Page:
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Beggar My Neighbor

Guest Author - Robin Rounds Whittemore

For this game, it is best to have a big table. Children can even play on the floor. 2 - 3 players can use one deck. If there are 4 - 6 players, two decks are definitely needed.

A dealer is chosen at random. He or she deals the whole playing deck or decks; one card at a time to each player. The whole deck or decks are to be dealt out face down.

No one is to look at their cards. The whole object of the game is to play with luck, not strategy. When you place your cards in the center, you will place them face up. That is the only time you will look at the cards in your hand.

The player to the left of the dealer starts by placing just one card in the center face up. Should the card be a value of 2 - 10, play continues to the left. Keep going until a court card is played. A court card is A, K, Q, or J. If the card that is turned face up is a J, Q, K or A, then there are cards to be forfeited by the next player to the left.

If an Ace is turned up, the next player takes the top 4 cards off of his or her pile and places them face up in the center. Should there be a King, the penalty is 3 cards. A Queen is due 2 cards and a Jack gets only 1 card for payment. Once the penalty is paid, then the play continues to the left.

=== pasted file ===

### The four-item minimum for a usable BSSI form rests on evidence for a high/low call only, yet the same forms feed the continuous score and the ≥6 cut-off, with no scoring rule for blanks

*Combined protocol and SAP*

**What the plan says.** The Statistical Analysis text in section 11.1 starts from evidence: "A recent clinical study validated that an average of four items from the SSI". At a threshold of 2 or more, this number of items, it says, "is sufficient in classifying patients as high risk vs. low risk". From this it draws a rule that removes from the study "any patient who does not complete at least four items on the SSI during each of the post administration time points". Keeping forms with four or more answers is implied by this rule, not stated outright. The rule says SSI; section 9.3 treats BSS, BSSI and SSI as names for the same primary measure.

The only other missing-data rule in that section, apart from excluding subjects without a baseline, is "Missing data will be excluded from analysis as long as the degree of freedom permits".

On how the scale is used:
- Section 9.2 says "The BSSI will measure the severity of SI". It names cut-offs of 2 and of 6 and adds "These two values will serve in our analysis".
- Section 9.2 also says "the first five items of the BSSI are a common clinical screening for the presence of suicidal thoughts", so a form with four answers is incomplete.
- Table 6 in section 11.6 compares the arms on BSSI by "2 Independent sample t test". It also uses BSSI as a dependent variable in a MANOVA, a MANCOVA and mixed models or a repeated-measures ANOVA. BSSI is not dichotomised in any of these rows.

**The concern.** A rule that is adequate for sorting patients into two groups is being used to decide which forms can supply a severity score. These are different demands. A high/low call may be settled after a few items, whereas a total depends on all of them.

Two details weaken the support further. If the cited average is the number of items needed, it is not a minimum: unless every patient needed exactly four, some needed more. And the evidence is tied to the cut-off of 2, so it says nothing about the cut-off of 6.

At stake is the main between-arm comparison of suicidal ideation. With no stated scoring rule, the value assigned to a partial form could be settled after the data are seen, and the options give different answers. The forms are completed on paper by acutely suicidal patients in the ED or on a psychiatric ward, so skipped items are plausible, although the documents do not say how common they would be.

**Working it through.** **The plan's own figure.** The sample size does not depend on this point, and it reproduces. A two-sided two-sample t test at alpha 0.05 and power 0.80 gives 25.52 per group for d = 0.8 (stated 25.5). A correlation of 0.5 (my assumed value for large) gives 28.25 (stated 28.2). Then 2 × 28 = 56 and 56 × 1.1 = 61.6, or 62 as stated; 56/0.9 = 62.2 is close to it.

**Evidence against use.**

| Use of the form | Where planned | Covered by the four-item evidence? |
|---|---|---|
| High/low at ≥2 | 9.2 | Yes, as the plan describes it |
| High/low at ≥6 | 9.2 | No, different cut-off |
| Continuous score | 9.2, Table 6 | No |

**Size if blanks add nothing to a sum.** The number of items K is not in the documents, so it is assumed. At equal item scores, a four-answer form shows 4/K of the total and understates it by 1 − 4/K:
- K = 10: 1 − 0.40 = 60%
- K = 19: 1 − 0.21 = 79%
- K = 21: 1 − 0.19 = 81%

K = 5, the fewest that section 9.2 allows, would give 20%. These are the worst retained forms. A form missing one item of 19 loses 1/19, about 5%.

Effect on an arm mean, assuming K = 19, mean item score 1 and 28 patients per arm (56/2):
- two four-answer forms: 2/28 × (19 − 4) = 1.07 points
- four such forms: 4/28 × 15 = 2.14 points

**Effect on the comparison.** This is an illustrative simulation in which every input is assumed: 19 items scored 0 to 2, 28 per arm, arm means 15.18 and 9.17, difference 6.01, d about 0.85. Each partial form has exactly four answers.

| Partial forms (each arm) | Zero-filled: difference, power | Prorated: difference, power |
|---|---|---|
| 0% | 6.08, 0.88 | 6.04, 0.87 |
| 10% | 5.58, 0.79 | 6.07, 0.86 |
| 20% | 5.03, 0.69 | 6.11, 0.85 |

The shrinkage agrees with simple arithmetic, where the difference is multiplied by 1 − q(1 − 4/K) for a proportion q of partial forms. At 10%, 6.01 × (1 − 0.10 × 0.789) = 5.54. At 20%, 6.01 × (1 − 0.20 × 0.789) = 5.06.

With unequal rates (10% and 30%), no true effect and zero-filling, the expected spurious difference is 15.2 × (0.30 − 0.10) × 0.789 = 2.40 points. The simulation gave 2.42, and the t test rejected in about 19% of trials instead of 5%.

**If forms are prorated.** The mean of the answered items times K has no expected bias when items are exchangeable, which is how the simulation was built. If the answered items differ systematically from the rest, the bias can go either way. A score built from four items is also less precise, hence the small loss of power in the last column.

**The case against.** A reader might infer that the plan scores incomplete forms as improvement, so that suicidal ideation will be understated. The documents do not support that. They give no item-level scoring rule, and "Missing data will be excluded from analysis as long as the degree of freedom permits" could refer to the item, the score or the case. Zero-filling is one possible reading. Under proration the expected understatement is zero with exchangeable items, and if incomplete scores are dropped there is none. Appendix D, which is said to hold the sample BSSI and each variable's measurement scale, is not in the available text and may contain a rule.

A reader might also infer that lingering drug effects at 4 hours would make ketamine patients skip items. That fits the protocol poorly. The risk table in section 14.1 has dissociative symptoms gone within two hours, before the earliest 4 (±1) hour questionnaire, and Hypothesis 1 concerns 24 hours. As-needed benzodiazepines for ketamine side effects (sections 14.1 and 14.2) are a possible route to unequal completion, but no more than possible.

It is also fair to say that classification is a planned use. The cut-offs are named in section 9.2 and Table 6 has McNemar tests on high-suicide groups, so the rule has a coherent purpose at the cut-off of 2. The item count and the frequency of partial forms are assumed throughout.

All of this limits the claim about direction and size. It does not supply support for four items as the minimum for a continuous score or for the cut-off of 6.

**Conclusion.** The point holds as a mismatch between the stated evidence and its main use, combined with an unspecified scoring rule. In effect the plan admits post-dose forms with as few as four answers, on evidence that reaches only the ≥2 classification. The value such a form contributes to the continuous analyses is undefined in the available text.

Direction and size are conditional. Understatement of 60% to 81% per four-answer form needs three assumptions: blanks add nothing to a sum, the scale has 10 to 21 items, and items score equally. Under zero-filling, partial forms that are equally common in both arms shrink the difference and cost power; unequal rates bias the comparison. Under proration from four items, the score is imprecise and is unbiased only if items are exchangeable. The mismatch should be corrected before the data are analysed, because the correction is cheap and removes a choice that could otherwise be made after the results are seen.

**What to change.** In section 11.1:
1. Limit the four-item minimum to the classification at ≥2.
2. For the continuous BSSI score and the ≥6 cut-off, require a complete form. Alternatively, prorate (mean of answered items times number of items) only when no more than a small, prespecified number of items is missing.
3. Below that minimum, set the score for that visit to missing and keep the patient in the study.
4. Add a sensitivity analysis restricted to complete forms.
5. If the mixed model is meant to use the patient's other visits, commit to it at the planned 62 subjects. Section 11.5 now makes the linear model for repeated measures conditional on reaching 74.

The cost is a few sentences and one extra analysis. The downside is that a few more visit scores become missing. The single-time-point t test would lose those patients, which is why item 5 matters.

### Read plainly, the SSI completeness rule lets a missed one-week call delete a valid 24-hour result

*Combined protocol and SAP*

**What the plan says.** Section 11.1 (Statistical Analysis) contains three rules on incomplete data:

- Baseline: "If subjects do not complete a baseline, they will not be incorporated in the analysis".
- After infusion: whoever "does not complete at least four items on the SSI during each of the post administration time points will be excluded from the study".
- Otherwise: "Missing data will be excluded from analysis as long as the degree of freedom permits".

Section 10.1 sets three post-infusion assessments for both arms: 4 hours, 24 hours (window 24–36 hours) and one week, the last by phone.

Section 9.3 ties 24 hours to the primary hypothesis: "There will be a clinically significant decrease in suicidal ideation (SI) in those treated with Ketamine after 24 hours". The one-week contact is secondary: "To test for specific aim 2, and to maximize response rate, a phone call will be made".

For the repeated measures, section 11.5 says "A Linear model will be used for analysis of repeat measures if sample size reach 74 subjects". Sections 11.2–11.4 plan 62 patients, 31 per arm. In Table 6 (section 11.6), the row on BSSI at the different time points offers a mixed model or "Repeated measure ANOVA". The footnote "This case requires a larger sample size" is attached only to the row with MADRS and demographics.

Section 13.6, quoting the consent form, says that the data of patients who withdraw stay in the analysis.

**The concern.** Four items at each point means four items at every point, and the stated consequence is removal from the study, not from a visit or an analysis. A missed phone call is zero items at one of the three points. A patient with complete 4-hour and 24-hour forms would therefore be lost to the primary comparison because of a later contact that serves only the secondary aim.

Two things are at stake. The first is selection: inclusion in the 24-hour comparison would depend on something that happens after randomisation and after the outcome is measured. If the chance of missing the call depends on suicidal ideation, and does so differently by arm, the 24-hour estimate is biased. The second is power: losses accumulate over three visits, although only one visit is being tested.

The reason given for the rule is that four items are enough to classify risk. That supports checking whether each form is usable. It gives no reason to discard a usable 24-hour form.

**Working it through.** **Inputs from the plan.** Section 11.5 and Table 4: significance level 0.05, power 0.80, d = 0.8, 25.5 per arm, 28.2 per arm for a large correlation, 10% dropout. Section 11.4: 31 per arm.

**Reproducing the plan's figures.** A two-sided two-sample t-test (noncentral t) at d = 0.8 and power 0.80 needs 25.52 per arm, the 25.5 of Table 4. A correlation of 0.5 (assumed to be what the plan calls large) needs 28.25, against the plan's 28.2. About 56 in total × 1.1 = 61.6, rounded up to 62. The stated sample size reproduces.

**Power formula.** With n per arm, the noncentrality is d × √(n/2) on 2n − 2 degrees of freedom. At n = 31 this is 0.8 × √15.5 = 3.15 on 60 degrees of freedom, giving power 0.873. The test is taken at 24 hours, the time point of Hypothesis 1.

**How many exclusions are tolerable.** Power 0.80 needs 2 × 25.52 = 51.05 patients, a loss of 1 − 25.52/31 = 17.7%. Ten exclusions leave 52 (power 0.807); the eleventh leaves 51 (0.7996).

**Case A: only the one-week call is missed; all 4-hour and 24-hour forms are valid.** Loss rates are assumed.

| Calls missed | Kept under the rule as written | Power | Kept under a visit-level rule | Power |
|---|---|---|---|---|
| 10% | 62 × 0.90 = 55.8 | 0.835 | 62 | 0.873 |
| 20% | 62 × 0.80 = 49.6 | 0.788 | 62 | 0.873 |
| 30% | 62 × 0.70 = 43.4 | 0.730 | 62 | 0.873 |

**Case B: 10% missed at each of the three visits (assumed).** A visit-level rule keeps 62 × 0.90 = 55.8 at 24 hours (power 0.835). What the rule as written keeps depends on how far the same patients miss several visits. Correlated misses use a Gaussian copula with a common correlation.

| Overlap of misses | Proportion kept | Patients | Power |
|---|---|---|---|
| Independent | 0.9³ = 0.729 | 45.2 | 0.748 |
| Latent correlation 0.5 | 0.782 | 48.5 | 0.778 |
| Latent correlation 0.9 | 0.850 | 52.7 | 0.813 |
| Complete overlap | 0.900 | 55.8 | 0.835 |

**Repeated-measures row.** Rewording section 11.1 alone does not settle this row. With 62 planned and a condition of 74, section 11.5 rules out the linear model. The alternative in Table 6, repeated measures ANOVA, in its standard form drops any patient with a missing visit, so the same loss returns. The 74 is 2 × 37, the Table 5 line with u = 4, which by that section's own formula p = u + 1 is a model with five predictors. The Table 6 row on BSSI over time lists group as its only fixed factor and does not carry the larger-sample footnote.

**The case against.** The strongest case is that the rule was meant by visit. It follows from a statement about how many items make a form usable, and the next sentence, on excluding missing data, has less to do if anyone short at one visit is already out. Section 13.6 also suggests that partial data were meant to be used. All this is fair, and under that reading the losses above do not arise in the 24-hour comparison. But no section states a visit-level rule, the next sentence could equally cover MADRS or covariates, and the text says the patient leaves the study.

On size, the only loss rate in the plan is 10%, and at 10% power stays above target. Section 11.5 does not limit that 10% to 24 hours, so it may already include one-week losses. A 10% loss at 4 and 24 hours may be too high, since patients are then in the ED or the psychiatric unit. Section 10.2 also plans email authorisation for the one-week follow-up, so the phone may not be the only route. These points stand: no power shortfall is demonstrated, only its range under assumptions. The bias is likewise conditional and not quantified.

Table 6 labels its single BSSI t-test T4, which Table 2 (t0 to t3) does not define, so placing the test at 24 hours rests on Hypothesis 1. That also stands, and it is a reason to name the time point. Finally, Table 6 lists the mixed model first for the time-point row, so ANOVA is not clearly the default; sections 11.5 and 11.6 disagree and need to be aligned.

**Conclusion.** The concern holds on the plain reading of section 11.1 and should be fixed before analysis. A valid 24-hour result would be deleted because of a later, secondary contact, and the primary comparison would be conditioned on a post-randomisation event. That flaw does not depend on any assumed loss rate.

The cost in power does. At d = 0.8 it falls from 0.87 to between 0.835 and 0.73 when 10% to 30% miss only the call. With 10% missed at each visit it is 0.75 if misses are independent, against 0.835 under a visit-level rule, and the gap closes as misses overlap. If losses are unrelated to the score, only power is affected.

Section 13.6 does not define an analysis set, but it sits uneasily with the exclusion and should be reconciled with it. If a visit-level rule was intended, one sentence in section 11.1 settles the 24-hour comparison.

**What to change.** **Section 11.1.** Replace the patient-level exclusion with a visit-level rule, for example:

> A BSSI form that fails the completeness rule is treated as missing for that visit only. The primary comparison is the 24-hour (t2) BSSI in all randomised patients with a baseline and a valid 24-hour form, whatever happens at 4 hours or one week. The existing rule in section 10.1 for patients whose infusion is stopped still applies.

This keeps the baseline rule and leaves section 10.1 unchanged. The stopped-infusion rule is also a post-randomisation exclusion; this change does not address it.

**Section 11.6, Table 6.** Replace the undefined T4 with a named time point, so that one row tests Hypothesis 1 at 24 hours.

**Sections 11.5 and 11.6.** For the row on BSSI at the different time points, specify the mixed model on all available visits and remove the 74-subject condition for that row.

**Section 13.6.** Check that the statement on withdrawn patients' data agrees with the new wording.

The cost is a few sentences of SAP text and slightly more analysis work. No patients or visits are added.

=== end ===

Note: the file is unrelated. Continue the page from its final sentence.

Once an A, K, Q or J has been played and a penalty paid; the next card that gets turned up that is not a court card stops the game for a moment. The last person that had turned up a court card (J, Q, K or A) takes the whole center pile into their ownership.

The play continues to the left once again. Cards get played face up into the center as long as a court card doesn't show up. Once it does, the next time a non-court card shows up; the last person to play a court card gets the pile in the center.

Play continues this repetitive way until someone runs out of cards, and then they are the winner, if you are not playing a timed game. If you play the game timed, then at the end of the agreed upon time, the person with the least amount of cards is the winner.

Remember, if you are playing a timed game, then speed is the name of the game. Every player has to keep the same pace and not slow down the game. If children of varying ages are playing, it may be best to keep it to a non-timed game. This way, people can play at their own pace and not be made to feel like they need to hurry.

The object is to have no cards left, or the least amount of cards left if you are playing a timed game. This is why no one looks at their cards when they are dealt. If players could look at their cards, the game just wouldn't work very well. Luck and surprises are what makes this game work.

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Content copyright © 2014 by Robin Rounds Whittemore. All rights reserved.
This content was written by Robin Rounds Whittemore. If you wish to use this content in any manner, you need written permission. Contact BellaOnline Administration for details.

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